Something amazing happens when a reader opens that book. It’s not simply that the author’s words are released from captivity. Instead, much more than that happens.

The author’s words are released from captivity and are brought into an encounter with the reader.

The author’s ideas encounter the reader who has ideas of his own in his mind.

The author’s stories encounter the reader who has stories of his own in his heart.

The author’s images encounter the reader who has seen countless images of life himself.

The author’s feelings encounter the reader who has felt some of the same things, and some things the author may never have known.

In an ideal world, the reader is challenged by the author’s ideas. He is entertained by the author’s stories. He is dazzled by the author’s images. He is moved by the author’s feelings. And he can’t wait to recommend the book to someone else because he loved it so much.

But we all know that the world of homeschooling our children – while wonderful and rich – is far from perfect. And as we introduce works of classic literature to our teens in an effort to wisely educate them in high school, we don’t always witness a beautiful scene like that unfold between book and reader. In fact, sometimes we NEVER witness a scene like that. Instead, we have a kid who is reading what we told her to read and saying, “WHY is this on my book list this year? It’s boring, and it’s taking forever to read.”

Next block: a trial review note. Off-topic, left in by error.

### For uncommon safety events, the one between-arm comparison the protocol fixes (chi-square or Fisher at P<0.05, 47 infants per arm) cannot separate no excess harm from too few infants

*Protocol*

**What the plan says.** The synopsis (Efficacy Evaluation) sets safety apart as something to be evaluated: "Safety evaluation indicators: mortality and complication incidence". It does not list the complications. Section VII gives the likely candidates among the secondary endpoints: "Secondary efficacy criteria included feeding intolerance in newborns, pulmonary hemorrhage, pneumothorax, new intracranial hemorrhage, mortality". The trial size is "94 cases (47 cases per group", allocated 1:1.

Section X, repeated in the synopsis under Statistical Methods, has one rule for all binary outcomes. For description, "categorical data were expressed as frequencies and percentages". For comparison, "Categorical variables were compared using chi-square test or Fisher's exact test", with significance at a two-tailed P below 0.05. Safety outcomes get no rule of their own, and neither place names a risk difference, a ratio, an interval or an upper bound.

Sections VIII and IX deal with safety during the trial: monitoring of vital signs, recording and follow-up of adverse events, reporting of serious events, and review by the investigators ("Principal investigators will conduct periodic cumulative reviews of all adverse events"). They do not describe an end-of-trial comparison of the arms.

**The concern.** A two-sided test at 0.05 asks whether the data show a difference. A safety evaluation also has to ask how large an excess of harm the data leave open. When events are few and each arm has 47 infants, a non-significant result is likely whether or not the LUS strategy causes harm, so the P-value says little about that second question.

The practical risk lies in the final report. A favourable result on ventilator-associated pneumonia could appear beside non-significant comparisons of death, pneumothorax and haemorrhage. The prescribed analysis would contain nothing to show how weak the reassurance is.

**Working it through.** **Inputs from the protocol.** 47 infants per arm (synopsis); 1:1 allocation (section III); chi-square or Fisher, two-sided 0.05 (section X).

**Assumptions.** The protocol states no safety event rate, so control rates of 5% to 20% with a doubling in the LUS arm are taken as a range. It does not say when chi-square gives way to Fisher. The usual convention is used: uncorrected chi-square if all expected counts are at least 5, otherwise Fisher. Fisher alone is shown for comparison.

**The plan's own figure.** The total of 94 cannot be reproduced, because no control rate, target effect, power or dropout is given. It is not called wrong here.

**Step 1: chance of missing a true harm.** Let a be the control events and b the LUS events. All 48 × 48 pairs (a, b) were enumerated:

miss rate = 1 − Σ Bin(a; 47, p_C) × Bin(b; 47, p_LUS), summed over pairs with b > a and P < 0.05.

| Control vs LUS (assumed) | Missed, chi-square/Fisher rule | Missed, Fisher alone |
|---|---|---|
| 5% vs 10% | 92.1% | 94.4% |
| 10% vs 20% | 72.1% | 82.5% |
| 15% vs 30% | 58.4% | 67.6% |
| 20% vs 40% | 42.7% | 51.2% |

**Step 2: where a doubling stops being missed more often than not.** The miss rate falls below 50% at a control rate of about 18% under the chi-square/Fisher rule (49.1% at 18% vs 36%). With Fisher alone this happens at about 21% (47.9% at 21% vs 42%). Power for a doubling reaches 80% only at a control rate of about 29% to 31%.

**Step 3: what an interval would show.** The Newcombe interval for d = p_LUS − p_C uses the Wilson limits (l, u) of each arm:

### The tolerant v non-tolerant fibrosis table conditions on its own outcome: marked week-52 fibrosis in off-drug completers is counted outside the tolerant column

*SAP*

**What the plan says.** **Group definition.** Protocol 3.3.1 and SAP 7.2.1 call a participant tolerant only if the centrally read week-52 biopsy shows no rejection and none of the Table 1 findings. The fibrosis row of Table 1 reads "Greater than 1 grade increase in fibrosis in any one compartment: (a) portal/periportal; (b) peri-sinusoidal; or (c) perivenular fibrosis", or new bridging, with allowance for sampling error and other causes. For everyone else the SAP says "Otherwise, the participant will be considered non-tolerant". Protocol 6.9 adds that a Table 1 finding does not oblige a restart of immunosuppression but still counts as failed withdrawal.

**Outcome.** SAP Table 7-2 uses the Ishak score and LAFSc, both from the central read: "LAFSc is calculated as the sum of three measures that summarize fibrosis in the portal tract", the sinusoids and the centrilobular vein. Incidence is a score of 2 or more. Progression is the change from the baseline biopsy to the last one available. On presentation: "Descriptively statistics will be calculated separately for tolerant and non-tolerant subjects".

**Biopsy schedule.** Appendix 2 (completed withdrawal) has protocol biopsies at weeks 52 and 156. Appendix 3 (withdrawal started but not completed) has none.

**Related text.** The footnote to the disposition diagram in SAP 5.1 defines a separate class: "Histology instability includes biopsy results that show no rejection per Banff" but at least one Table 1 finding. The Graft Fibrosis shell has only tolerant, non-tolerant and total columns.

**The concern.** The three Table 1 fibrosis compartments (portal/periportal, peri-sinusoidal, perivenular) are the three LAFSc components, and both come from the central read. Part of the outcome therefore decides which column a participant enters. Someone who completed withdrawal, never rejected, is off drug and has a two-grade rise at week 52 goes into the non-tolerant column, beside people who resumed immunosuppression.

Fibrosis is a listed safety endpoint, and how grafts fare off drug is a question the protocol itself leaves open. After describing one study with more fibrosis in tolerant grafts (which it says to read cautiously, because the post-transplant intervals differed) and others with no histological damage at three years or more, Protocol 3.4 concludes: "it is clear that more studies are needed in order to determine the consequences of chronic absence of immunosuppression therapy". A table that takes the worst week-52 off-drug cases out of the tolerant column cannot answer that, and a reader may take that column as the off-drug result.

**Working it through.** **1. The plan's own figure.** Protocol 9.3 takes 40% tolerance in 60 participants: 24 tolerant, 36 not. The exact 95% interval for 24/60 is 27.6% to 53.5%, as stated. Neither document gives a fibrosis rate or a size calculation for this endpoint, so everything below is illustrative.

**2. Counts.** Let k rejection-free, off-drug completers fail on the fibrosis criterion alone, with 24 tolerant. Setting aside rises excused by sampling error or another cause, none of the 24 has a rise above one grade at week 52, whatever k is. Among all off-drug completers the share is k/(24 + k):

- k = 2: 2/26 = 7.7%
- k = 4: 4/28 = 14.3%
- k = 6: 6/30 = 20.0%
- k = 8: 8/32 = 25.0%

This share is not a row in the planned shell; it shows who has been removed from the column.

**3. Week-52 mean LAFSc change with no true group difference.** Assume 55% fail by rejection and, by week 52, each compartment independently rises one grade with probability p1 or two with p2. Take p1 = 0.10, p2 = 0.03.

If we are honest, we’ve had that kid’s experience ourselves far more often than we would like to admit.

Up Next: Part 2 – How can we encourage our kids to read classic literature, help them actually get something worthwhile out of it, but also be honest enough to validate the frustrations they feel, and help them move beyond that frustration to something like satisfaction with the experience?

Read more about teaching literature to teens.

To see detailed descriptions and excerpts from our extensive collection of literature study guides that are all designed to help students form relationships with the books they read, visit the ebookstore by clicking here.

For more on Teaching Literature – Helping Teens Form Relationships with Books check out this video on the 7Sisters’ YouTube channel.


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Teaching Literature